My experience with the criminal justice system was more traumatic than the assault – and I’m not alone
Vera Baird QC, the newly appointed victims’ commissioner for England and Wales, has been making headlines for her support of a civil liberties campaign which argues that rape case phone search requests amount to an “illegal digital strip search”. Police and prosecutors have warned that, in some cases, if victims do not allow the contents of their phones to be downloaded, their investigations may be abandoned. Just 1.5% of rape cases lead to a charge or summons.
Today, the London rape review has said more must be done to end the excessive intrusion into personal data through the criminal justice service in rape cases. I reported my own sexual assault to the police with the intention of stopping a dangerous and sadistic predator from ever hurting another woman again. As part of my healing process I needed to take power back, but I ended up feeling more powerless after a two-and-a-half-year investigation that I can only describe as torture. The crown would make requests for deeply personal information, such as counselling notes, with the ultimatum that if I refused they wouldn’t pursue my case any more. This caused panic attacks and crippling anxiety, and my previously successful career began to suffer. Eventually my case was dropped because I refused to give the government access to the entire contents of my mobile phone. Many victims talk about their experiences with the criminal justice system being more traumatic than the assault itself. I share those sentiments because I was left feeling I could be raped with impunity.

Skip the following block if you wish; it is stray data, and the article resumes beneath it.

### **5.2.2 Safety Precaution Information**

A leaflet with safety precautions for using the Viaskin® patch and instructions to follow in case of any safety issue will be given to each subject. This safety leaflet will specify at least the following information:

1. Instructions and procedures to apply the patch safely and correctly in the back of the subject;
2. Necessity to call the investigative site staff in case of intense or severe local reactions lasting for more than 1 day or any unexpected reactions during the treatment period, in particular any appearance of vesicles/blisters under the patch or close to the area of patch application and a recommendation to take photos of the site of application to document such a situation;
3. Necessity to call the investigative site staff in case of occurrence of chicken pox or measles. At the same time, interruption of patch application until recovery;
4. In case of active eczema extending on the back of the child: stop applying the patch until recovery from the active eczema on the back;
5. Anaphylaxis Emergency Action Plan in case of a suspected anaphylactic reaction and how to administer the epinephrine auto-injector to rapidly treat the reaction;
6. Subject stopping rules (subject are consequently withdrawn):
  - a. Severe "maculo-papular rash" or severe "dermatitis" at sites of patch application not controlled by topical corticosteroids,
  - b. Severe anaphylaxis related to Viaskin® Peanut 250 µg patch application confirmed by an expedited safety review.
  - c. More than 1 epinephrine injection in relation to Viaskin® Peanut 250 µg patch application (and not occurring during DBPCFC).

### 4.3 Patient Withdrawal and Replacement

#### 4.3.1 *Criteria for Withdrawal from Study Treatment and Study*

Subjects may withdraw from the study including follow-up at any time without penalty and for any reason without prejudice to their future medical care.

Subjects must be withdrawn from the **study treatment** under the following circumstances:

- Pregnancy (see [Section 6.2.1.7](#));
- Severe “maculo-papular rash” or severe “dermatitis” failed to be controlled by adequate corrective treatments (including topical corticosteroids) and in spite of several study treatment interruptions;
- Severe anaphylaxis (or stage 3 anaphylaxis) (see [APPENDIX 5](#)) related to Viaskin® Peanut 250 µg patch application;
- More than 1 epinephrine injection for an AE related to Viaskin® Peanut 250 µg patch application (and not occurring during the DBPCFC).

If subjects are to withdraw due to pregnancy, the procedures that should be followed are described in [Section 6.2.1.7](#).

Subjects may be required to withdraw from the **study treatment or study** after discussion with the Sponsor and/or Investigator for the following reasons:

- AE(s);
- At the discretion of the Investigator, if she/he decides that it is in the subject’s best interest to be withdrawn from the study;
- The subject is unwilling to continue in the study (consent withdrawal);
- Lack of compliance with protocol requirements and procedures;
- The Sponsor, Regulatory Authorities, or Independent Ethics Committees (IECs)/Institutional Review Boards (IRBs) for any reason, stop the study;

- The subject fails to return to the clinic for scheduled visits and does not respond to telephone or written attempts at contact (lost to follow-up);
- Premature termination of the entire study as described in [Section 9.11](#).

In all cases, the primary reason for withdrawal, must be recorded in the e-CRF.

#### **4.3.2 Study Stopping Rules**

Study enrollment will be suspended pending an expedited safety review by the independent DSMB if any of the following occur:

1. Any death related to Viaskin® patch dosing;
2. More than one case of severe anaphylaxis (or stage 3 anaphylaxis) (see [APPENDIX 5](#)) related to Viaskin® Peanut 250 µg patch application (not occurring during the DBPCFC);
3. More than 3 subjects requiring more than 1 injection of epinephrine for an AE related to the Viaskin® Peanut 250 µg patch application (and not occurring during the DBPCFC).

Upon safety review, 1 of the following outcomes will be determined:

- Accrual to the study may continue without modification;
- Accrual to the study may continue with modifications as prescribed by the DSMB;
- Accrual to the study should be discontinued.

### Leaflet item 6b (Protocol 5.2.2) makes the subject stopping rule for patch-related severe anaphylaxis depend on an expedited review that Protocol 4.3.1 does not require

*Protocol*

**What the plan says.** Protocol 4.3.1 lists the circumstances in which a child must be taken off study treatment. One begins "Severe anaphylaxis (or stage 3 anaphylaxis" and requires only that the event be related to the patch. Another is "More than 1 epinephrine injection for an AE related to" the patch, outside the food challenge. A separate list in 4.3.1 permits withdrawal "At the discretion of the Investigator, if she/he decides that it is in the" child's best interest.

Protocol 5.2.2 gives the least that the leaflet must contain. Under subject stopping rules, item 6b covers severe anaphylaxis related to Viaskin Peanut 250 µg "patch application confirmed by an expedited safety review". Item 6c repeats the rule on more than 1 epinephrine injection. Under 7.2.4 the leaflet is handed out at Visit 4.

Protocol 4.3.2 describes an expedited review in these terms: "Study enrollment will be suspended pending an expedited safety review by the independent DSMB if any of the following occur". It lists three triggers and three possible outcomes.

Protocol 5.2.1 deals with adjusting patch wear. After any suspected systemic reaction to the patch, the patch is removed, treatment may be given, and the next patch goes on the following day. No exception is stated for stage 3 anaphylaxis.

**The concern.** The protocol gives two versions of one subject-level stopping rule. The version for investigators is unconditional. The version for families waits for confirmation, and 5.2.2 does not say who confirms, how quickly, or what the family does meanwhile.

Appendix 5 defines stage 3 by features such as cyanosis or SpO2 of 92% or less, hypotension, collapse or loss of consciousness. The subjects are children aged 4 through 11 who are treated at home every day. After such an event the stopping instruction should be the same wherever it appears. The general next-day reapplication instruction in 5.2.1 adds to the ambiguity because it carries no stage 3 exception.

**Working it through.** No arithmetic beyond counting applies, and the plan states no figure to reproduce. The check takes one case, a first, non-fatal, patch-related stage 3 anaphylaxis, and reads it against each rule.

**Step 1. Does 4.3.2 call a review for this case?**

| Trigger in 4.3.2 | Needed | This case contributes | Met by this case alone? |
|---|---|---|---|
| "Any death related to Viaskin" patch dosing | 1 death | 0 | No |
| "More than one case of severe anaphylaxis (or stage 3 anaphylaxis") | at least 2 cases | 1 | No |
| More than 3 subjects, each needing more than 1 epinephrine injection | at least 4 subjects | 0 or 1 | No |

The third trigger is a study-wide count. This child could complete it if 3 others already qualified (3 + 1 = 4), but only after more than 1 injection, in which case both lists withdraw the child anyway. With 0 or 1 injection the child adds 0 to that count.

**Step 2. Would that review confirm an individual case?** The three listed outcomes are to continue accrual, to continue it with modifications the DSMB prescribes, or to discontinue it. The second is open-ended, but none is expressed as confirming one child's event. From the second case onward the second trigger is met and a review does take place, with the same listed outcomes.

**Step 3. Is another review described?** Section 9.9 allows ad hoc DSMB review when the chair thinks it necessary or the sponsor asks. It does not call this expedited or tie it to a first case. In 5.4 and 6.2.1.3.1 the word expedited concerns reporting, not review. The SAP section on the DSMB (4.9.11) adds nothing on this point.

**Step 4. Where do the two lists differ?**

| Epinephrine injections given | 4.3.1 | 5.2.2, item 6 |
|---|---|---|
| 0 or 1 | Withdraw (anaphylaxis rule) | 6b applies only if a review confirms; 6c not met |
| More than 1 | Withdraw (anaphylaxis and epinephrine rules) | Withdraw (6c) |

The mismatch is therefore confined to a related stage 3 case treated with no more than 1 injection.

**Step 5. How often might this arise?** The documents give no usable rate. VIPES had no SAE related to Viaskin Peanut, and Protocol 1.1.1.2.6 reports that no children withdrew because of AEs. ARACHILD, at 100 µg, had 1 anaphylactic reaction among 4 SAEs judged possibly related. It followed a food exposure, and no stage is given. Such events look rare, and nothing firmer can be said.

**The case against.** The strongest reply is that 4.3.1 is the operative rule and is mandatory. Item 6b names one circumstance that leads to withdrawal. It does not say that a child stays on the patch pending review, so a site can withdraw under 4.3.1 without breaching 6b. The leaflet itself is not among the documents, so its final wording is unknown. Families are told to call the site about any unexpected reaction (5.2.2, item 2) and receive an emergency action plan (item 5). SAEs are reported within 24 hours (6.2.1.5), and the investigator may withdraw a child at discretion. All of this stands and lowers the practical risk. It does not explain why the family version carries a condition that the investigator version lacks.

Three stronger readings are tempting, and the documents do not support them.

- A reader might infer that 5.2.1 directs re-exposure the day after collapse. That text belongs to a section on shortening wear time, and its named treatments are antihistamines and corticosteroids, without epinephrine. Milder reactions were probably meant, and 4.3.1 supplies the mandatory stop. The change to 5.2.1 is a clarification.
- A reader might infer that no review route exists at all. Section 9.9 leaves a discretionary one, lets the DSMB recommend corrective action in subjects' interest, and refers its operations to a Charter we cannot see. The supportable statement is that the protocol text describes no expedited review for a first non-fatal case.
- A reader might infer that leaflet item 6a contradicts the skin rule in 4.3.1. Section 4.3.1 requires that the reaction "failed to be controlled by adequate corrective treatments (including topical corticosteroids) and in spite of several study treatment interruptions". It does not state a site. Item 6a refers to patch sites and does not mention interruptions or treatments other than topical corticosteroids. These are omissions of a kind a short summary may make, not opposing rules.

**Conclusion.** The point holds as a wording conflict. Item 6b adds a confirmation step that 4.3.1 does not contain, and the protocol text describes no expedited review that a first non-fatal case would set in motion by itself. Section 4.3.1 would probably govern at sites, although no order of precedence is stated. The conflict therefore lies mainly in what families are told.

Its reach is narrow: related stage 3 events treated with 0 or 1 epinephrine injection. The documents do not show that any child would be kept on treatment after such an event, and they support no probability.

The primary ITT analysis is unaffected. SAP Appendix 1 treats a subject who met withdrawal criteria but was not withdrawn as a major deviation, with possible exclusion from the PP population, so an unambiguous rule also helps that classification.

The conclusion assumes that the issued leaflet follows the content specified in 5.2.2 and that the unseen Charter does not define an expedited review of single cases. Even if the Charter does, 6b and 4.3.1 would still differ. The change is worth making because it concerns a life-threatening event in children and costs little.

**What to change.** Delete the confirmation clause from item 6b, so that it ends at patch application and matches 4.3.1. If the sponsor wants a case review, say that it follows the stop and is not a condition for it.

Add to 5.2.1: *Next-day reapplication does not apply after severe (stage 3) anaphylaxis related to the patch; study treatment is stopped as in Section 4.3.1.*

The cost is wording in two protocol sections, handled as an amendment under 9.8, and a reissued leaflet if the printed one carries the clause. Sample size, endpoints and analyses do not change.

Mistakes can be made, but it does not mean we should stop prosecuting crime or do away with the right to privacy
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